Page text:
Previously when Labour lost (and it has lost many times), the party did attempt to wake up and regroup. Post-1979 the party in opposition had five leadership contests. Excluding the Benn kamikaze run in 1988, when he won a mere 11% of the vote, the other contests – 1980, 1983, 1992 and 1994 – all provided rich evidence of a party with debate, energy and ideas. No longer.
This is a defining moment about whether Labour has a future, what it is for, as well as for centre-left British (and in particular English) politics. Here are ten observations about the state of Labour and the current contest: Read the rest of this entry »
Message to the Messengers: What do we do after Yes?
Scottish Left Project, December 5th 2014
It is a frenetic, dynamic time to be living in Scotland – politically, culturally and in many other aspects of public life.
Nearly three months since the momentous indyref Scotland is still gripped by a sense of movement, possibilities and new openings – up to and beyond the 2015 and 2016 elections.
Yet at the same time in parts of the independence movement there are unrealistic expectations of political change, of belief that the union is finished, and that Scotland can embark on its destiny in the next couple of years.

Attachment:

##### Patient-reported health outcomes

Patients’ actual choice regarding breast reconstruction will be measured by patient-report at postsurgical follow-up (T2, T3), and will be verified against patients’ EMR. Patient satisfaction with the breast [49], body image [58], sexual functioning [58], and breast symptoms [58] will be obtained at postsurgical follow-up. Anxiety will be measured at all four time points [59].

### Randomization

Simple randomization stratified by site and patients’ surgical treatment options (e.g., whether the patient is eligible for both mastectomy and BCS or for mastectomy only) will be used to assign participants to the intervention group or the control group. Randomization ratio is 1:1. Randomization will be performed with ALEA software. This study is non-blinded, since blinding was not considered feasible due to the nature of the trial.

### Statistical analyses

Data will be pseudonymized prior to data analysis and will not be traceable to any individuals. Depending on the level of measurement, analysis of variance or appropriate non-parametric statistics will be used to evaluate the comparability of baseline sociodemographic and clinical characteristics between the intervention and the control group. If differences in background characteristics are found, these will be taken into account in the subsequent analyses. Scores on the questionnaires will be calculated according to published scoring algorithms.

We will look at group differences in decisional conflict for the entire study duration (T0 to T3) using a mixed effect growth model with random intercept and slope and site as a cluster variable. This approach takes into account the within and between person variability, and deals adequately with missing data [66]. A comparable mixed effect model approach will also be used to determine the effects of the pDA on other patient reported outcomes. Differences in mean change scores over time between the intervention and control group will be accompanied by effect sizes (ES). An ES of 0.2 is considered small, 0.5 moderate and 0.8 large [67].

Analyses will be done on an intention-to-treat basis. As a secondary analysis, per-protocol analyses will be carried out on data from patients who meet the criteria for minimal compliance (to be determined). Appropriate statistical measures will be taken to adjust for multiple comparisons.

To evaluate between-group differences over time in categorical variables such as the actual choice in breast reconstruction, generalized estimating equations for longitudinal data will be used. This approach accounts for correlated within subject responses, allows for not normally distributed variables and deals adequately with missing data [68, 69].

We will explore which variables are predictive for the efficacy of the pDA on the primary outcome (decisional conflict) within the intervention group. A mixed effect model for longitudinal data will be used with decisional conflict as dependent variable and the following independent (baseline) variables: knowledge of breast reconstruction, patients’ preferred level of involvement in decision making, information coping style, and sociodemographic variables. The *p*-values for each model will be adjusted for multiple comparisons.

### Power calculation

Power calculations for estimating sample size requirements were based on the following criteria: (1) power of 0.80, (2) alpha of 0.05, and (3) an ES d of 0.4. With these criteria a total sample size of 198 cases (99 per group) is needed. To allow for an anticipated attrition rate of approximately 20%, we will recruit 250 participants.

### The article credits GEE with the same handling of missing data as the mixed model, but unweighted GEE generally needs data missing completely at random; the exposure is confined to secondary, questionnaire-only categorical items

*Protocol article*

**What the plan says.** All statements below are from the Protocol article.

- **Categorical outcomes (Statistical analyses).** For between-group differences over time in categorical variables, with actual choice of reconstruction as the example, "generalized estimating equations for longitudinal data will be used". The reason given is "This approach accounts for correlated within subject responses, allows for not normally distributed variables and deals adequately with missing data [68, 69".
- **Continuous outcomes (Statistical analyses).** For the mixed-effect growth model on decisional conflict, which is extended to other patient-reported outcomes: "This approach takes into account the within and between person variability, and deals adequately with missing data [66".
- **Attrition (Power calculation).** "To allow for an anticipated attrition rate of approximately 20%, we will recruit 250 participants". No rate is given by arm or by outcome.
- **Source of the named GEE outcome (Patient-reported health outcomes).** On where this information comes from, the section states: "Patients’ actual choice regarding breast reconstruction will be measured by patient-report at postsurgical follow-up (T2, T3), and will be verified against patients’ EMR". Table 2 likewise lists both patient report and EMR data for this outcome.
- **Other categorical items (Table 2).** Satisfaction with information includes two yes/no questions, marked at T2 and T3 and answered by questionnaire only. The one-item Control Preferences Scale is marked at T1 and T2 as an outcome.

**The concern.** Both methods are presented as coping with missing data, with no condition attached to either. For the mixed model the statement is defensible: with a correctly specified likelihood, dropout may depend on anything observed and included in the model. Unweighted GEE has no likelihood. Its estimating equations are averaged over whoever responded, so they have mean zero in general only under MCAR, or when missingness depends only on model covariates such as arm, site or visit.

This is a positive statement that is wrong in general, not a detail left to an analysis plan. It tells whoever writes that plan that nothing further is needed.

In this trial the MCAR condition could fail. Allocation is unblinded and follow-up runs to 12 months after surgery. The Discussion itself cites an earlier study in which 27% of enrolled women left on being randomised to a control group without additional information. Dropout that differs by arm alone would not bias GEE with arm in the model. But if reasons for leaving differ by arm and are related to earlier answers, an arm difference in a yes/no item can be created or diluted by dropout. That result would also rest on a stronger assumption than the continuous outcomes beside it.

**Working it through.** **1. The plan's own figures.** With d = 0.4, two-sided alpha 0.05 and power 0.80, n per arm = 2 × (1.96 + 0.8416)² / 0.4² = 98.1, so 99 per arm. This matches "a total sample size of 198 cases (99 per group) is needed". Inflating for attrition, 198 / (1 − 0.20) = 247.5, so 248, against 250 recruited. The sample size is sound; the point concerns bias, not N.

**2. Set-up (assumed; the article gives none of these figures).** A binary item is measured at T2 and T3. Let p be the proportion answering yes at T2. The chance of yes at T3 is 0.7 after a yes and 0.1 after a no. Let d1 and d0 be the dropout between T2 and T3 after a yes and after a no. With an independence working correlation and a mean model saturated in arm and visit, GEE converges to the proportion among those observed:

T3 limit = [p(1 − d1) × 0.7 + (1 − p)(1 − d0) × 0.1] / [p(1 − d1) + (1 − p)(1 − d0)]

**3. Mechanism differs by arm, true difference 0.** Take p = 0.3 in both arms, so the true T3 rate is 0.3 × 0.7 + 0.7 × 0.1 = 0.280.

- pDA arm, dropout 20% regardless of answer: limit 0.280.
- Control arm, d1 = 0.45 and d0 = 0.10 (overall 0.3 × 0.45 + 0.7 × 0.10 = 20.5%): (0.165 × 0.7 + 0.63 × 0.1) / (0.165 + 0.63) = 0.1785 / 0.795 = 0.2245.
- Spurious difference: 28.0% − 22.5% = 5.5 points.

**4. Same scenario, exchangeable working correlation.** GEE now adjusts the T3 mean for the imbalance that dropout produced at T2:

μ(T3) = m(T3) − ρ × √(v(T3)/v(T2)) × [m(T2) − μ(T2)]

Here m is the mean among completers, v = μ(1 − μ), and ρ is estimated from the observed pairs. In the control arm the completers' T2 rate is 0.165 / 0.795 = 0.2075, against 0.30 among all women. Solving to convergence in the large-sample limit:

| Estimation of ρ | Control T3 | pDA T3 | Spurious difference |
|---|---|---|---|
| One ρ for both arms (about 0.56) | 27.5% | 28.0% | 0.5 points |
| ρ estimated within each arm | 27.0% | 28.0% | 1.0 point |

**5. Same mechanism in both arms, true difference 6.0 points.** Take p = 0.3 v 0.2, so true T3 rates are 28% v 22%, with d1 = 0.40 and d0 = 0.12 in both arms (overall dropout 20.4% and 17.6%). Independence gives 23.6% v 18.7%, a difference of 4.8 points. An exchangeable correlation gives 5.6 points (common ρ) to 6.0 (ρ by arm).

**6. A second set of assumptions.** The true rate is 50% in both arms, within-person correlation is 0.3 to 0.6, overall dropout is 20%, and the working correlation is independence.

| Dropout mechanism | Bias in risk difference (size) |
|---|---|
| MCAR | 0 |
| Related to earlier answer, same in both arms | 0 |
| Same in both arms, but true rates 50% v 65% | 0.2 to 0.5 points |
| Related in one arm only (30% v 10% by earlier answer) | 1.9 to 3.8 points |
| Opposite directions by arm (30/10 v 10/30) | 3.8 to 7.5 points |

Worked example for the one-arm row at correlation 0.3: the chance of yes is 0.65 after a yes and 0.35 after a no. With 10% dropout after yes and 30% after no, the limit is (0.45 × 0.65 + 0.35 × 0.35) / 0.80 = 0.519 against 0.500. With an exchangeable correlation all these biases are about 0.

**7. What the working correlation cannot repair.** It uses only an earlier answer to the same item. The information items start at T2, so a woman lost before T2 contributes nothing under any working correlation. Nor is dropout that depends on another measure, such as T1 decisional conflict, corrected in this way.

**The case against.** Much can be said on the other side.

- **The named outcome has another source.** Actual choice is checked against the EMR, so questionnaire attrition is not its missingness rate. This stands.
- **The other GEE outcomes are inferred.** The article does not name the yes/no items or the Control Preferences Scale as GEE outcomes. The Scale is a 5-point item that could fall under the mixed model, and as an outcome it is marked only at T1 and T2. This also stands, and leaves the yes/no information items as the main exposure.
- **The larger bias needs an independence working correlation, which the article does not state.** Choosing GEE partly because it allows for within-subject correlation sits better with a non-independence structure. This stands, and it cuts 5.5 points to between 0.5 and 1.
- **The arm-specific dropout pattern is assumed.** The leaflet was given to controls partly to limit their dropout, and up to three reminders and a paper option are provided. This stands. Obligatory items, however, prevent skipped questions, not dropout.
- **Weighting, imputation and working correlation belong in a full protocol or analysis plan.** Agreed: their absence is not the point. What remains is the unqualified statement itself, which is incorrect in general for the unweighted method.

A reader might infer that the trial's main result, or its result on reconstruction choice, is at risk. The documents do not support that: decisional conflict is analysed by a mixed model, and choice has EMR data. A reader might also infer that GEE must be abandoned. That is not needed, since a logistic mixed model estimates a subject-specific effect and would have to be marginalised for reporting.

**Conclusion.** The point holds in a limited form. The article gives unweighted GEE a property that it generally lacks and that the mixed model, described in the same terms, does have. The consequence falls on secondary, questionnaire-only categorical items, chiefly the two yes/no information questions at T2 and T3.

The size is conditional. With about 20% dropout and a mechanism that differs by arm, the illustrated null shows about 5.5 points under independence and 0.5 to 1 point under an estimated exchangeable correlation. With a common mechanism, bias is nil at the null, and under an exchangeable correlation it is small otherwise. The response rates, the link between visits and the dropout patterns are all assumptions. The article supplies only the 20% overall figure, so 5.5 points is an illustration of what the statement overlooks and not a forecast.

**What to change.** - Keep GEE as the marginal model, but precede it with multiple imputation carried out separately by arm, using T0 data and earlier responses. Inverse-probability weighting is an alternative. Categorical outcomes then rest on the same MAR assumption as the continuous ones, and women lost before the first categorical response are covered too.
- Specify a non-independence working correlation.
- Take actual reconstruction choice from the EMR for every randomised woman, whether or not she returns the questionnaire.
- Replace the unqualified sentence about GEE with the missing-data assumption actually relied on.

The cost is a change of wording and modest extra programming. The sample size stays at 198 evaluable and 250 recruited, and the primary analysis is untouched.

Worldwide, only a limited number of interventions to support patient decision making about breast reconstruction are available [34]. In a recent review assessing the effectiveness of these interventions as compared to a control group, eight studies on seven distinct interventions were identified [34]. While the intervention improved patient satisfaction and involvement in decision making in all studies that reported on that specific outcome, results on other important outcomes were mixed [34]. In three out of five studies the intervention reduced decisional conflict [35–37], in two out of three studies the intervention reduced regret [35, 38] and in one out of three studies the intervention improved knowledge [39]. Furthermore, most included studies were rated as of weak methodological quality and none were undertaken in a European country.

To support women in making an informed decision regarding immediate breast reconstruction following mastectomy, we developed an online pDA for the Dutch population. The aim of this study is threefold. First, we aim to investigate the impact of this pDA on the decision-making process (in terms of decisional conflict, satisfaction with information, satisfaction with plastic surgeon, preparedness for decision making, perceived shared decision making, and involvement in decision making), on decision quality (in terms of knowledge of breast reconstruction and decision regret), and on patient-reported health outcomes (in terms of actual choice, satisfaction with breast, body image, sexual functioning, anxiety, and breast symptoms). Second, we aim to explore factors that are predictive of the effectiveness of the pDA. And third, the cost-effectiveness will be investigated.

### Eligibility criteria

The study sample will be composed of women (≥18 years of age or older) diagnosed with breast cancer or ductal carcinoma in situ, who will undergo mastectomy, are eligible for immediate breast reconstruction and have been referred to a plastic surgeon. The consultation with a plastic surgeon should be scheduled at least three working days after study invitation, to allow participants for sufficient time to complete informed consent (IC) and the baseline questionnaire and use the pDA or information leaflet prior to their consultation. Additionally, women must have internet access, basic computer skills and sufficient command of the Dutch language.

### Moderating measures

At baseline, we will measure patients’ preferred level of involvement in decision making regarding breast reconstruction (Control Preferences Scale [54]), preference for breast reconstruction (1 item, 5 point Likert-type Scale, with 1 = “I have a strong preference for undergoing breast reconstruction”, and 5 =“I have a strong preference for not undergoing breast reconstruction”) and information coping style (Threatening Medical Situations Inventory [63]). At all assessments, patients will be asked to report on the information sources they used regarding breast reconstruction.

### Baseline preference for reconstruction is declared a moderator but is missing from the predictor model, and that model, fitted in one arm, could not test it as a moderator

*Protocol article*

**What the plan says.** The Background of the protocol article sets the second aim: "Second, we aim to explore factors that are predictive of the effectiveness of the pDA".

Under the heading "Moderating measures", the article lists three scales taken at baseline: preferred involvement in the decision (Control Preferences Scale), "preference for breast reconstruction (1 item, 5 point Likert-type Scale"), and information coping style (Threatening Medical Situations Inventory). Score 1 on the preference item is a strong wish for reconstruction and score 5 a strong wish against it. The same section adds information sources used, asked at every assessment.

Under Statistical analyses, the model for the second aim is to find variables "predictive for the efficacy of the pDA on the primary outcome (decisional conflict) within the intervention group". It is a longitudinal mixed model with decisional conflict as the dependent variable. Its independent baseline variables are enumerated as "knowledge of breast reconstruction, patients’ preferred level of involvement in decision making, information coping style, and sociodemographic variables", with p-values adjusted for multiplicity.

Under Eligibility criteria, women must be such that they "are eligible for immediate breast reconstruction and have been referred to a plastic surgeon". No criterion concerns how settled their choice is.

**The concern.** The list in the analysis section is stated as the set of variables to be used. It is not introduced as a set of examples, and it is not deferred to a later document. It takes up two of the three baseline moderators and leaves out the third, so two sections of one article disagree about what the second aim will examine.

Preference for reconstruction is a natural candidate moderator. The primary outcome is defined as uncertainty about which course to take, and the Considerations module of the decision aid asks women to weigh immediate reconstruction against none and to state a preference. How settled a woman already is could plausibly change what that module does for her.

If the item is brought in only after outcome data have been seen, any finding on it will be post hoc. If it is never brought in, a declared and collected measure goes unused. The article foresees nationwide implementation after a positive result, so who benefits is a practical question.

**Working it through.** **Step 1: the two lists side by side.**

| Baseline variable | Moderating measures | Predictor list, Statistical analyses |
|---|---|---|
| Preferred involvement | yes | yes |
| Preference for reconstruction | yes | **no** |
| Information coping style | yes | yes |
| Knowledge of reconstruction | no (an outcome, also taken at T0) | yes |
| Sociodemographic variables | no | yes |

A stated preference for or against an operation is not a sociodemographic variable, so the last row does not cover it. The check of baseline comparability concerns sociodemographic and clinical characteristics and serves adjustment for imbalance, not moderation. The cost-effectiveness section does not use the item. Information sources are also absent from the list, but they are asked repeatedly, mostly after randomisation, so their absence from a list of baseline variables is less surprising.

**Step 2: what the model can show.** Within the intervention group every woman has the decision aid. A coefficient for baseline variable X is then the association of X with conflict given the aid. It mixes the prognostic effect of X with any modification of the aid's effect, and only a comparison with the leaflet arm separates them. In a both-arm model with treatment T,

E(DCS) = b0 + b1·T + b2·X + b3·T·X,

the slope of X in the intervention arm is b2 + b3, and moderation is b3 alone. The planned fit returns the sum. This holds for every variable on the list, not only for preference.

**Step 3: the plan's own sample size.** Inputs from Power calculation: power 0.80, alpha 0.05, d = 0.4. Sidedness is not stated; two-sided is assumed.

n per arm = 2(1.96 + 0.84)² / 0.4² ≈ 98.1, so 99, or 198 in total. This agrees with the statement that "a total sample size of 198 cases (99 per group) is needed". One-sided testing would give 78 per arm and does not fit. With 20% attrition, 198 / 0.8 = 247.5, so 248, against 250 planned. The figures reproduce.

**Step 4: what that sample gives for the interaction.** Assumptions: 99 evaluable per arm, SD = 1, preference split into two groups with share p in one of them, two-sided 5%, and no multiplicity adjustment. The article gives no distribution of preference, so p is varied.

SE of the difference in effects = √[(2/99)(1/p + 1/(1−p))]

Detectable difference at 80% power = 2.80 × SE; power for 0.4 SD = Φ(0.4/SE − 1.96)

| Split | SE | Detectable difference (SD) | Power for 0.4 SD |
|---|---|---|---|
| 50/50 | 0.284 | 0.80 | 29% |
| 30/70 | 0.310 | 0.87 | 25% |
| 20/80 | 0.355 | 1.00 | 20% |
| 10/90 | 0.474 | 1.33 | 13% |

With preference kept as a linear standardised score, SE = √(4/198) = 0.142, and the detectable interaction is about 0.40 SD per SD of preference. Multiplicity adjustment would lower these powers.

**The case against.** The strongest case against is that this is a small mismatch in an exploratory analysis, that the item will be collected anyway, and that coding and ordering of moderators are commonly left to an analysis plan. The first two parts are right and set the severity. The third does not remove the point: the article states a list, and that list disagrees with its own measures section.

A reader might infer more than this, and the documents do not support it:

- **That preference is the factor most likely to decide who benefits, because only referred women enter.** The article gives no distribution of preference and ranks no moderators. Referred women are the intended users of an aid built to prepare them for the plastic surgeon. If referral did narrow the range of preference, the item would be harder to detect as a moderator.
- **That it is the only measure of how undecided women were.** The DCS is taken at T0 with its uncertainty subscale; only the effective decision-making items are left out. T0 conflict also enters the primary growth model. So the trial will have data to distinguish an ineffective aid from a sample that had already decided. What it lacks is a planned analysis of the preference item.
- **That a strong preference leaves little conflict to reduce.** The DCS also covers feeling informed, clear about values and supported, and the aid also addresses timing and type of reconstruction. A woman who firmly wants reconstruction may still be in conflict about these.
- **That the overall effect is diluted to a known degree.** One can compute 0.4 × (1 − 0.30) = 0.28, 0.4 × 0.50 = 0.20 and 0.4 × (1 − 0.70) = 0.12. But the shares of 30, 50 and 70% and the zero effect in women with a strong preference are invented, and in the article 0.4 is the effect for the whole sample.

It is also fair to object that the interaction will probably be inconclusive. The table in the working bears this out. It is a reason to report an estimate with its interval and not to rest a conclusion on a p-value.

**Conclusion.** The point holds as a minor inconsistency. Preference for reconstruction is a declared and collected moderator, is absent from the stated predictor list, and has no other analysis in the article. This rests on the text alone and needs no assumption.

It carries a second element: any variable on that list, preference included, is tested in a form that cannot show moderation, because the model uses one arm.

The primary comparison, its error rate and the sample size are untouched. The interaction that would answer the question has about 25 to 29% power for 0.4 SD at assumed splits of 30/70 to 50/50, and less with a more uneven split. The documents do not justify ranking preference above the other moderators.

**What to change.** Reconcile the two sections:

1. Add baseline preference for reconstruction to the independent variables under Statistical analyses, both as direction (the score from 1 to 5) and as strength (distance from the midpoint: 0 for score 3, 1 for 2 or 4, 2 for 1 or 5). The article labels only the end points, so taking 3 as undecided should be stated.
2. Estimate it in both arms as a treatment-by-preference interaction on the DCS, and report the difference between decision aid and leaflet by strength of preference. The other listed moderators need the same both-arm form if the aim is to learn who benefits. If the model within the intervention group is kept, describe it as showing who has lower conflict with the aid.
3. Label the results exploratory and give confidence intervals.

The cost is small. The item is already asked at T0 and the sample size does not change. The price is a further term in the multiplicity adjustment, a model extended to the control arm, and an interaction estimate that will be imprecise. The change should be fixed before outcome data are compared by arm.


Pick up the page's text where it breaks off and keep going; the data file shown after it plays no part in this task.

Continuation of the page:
Any radical politics has to have a sense of what is possible, to push it as far as it can, to understand timescales and how these dovetail with strategy. And critically it has to understand the political culture beyond its own boundaries – in the Scotland which voted No.
The independence referendum was a historic moment, an epic time in Scotland’s political evolution, and an awakening of the democratic impulse. Yet, it produced a comfortable victory for No and a defeat for Yes. For all the commentary that Yes won the campaign and that the idea of independence has been normalised, defeat has an upside: an opportunity and release which shouldn’t just be squandered. Read the rest of this entry »
A Journey into the World of George Galloway
Scottish Review, August 27th 2014
Many ridiculous things have been said in the independence referendum.